Checking Iran's Nuclear Ambitions

By Henry Sokolski; Patrick Clawson | Go to book overview

CHAPTER 6

U.S.-IRANIAN STRATEGIC COOPERATION SINCE 1979

Geoffrey Kemp

U.S. attempts at strategic cooperation with Iran have evolved through a number of stages since the traumatic revolution of 1979. The first phase lasted through the 1980s and ended with the death of Khomeini in 1989. The second phase witnessed the Gulf War and the efforts by President Rafsanjani and, later, President Clinton to establish some sort of modus vivendi. However it was accompanied by harsher U.S. sanctions and strident anti-Israeli behavior and rhetoric from Iran. The third phase began with the surprise election of Mohammad Khatami in 1997 and the new hopes for U.S.-Iranian rapprochement. It ended with the fall of Saddam Hussein. The current phase of the relationship will be dominated by postwar Iraq, Iran's continued support for terrorism and the advanced status of Iran's nuclear program. One way or another a climax to U.S.-Iranian relations is likely in the coming year or so.


Phase 1: 1979-89.

The first years of the revolution were dominated by the 14-month hostage crisis--November 1979-January 1981--precipitated when Iran, in violation of international law, took American diplomats into its custody in Tehran. Dramas of the hostage crisis had a profound and dramatic impact on American public opinion and politics. It was one of the key reasons President Carter lost the 1980 election to Ronald Reagan. Two months earlier, Iran was invaded by Iraq and the 8-year Iran-Iraq War began. Despite Saddam's aggression, the United States was quietly pleased to see the regime facing a new major threat and while the United States professed neutrality, there were expectations and hopes that Saddam's forces would topple the Ayatollah's new government.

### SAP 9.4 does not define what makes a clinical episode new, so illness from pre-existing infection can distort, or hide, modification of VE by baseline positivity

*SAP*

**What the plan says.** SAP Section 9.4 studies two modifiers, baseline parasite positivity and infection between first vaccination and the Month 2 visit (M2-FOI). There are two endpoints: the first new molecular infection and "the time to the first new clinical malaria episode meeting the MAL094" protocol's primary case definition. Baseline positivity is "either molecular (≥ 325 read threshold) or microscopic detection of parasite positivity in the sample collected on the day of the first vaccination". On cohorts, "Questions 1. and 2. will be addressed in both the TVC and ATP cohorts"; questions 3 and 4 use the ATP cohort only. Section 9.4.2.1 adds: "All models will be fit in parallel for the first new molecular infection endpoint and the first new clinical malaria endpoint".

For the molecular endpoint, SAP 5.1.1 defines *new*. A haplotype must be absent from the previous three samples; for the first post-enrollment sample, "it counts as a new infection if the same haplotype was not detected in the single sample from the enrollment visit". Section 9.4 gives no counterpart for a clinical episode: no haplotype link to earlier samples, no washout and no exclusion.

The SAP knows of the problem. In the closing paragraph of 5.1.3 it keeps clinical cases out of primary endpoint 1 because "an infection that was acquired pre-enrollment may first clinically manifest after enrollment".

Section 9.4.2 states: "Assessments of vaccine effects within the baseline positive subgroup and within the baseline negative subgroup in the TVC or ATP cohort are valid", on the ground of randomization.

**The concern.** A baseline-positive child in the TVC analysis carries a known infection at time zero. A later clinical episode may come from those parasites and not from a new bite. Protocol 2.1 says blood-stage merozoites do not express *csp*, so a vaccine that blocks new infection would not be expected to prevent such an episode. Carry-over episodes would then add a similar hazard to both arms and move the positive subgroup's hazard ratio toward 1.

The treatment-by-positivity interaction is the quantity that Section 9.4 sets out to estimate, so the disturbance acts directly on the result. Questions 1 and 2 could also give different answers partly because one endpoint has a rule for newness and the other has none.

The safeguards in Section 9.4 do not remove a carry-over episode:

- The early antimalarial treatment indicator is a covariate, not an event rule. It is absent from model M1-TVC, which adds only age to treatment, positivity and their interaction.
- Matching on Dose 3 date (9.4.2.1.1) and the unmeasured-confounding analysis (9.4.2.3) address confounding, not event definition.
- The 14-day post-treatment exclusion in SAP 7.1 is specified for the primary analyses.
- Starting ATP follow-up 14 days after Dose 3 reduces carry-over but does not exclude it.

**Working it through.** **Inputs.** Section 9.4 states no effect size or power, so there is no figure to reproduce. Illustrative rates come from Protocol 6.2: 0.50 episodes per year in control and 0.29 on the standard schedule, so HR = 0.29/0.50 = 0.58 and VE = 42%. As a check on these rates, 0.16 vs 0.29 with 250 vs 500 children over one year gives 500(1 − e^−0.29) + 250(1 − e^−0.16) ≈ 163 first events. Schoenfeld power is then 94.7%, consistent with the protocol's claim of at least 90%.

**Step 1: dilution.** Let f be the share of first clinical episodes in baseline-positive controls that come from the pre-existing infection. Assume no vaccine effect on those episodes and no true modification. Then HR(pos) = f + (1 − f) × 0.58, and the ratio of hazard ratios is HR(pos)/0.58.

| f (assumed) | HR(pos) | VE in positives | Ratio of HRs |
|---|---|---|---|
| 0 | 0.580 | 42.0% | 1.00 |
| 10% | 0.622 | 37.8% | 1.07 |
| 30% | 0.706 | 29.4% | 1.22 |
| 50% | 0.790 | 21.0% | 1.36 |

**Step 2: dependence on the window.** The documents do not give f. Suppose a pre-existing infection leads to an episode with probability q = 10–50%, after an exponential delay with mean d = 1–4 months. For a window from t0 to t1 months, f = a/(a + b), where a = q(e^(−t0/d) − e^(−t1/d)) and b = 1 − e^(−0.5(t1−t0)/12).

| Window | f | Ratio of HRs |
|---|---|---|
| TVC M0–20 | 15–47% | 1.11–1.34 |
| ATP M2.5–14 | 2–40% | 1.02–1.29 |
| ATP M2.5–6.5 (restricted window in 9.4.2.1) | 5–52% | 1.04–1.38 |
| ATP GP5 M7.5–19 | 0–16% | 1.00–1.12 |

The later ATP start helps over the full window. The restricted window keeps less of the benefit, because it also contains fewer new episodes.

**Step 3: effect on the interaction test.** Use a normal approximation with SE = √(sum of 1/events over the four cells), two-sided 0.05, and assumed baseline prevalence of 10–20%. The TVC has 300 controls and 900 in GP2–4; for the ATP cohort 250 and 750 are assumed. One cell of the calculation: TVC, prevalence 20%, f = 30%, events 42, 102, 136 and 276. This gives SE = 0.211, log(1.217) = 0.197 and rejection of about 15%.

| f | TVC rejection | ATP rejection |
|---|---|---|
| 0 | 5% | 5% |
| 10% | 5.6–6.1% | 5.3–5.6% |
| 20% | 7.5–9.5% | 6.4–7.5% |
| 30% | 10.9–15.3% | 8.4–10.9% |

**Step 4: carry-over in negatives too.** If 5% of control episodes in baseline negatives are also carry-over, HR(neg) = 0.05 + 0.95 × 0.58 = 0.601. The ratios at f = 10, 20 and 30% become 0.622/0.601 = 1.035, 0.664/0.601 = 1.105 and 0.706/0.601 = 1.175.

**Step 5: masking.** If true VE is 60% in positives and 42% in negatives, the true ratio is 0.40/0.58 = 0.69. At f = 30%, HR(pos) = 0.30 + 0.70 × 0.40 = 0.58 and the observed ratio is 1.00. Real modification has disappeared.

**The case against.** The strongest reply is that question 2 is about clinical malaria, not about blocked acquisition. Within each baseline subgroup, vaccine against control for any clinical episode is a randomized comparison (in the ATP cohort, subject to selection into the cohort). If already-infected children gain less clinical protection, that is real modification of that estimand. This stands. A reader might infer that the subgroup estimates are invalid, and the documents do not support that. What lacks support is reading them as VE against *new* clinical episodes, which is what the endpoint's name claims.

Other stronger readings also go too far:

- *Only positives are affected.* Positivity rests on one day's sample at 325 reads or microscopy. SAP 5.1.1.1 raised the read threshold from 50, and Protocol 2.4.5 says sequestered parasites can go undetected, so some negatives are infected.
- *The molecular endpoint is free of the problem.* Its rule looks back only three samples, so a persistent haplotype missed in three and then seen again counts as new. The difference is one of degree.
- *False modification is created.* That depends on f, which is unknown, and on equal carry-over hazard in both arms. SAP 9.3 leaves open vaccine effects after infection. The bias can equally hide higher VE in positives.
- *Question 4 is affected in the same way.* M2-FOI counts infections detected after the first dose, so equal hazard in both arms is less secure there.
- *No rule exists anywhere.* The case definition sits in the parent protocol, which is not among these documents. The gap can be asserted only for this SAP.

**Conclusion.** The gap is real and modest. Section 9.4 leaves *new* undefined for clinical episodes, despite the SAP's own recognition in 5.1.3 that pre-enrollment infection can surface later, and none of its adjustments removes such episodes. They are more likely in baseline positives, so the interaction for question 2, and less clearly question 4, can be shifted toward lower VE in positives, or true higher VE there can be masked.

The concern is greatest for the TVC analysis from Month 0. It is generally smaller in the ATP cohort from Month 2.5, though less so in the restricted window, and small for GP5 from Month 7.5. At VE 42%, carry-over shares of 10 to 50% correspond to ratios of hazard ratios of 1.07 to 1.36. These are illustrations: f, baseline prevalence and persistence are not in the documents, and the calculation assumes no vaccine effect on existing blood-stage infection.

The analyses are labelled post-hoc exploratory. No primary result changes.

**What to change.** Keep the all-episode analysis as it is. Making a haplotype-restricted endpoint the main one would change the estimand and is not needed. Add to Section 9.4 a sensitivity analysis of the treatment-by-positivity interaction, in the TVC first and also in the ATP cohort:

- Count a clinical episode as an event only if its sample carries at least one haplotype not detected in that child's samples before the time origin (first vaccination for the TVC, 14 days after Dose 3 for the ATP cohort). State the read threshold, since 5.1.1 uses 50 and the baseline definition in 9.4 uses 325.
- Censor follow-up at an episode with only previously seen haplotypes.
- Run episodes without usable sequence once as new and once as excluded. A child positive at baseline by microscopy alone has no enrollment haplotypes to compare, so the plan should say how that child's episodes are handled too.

Thus when the Reagan administration assumed office in January 1981, it had no interest in modifying the tough line policy towards

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